Finding Home

For those of us with a nomadic existence, whether global or otherwise, finding “home” can often be challenging. Whether this characteristic comes from experiences that separate us from our clan, whether our clan is itself nomadic or whether we are just free spirits, the concept of home is often quite different. Cliché expressions like “home is where the heart is” translated into many languages, not simply for use in rhyme.

Every year my extended family gather in the place of our forefathers to reconnect. All airs are set aside, we leave business cards, blackberries (in theory), elevator pitches (many entrepreneurs in the bunch), suits and often watches for the time. When surrounded by people who have known you through every milestone from walking to first blemish to first kiss to graduation and first job to marriage, parenthood and life’s unfortunate dramas, there is little room for pretending. There is something freeing about just “being” and not having to be “on”. I have never lived in this place for more than two months at a stretch, but it is the only place that I have consistently returned to throughout life. It is “home” to me.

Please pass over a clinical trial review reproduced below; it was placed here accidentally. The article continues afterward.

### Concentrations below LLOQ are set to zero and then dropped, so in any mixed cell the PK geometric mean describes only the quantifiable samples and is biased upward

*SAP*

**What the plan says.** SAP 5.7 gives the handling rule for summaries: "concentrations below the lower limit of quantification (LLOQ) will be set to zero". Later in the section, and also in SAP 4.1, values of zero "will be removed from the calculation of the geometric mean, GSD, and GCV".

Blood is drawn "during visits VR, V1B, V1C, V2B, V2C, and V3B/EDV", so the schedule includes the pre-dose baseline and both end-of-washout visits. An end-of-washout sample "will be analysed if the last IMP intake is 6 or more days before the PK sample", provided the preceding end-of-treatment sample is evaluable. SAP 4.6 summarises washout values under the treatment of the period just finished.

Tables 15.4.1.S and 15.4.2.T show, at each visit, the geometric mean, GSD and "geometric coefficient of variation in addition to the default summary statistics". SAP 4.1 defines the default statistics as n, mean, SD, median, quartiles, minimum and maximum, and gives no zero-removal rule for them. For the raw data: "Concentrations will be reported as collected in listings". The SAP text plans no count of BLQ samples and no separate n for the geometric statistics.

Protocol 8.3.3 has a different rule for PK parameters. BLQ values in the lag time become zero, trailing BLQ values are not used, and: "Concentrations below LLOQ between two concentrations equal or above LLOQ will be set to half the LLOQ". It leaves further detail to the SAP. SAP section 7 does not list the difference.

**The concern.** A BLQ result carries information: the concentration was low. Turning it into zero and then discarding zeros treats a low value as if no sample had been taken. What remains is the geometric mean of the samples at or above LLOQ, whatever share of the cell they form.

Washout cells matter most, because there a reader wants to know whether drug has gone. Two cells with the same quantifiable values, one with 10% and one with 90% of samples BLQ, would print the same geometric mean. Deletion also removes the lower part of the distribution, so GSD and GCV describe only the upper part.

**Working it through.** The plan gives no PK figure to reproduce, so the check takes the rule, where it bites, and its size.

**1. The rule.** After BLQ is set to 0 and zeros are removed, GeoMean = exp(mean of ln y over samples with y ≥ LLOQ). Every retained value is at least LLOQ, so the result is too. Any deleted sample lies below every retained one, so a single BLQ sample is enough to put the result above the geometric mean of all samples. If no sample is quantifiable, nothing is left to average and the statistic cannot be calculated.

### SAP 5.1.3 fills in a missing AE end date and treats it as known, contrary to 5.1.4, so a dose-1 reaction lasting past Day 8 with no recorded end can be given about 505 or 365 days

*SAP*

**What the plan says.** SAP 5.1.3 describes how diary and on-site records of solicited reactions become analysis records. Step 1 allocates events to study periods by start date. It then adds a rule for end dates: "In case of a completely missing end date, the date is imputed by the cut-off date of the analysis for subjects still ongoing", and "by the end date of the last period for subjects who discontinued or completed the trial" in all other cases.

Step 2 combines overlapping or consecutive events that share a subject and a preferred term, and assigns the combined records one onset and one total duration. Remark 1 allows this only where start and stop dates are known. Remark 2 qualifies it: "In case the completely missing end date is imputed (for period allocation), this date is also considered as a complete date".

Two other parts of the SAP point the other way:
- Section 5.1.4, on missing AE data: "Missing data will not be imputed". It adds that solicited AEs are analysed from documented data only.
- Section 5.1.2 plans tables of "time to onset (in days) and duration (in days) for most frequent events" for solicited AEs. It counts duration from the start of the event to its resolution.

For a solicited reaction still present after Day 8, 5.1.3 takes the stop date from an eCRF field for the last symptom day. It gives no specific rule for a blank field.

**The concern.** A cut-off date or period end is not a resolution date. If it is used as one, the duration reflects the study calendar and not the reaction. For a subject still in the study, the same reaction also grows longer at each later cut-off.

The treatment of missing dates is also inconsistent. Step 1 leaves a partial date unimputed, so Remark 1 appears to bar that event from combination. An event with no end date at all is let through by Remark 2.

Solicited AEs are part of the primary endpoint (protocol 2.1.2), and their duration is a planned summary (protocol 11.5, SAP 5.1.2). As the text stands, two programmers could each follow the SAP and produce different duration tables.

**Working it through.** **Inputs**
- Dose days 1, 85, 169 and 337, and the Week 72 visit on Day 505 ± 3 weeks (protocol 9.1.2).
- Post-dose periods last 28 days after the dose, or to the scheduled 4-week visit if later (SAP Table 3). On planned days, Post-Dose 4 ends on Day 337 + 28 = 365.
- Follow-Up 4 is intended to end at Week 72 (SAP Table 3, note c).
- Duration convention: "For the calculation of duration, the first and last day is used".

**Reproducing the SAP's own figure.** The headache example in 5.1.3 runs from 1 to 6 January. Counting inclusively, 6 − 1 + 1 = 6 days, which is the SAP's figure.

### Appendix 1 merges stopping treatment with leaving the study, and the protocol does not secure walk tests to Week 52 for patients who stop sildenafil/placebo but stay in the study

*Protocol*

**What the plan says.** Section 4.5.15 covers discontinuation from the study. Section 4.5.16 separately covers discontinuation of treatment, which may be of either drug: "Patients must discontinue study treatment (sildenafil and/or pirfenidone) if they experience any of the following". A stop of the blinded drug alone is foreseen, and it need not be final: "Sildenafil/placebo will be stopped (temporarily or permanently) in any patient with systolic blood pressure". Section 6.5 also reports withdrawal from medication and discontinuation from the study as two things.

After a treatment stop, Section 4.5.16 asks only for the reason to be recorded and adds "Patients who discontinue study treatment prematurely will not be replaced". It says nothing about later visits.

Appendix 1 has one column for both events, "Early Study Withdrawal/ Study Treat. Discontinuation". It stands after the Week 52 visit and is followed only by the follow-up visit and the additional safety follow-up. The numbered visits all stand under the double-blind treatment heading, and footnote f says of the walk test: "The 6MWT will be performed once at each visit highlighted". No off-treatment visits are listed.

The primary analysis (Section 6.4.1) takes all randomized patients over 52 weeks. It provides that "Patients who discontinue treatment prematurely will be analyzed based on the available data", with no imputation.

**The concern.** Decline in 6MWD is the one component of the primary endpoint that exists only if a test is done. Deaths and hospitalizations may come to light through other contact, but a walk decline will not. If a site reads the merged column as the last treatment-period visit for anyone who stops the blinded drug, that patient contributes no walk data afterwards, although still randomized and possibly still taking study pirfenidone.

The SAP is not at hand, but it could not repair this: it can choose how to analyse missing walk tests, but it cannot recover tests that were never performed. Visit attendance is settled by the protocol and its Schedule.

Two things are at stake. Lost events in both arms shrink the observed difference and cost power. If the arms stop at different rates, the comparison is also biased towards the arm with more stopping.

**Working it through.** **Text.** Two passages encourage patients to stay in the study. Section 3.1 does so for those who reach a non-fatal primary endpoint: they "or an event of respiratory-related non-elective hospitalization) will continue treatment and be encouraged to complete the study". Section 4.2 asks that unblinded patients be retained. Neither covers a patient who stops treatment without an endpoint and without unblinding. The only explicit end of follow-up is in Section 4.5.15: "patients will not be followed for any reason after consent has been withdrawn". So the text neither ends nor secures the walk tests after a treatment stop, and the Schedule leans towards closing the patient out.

The extension of this experience has been that no matter where I am in the world, I meet people that are connected to this home. It provides the base we need to feel free to live a nomadic existence. Many of my family work and live around the globe. I believe that is because of this foundation that I have understood the true meaning and value of knowledge sharing through a network. I love having the opportunity to find ways to connect people with the answers they need and the answers to the people that will find them useful. It is as if it was a seed planted in me as a child in this place. Following the tradition of my ancestors who were involved in the China Trade, American Railroads and telephones, connecting cultures and places seems second nature. It is when I am home that I feel this connection the most.

The philosophy of our family was defined by one of our ancestors, Ralph Waldo Emerson:

To laugh often and much;
to win the respect of intelligent people
and the affection of children;
to earn the appreciation of honest critics
and endure the betrayal of false friends;
to appreciate beauty;
to find the best in others;
to leave the world a bit better whether by a healthy child,
a garden patch, or a redeemed social condition;
to know even one life has breathed easier because you lived.
This is to have succeeded.

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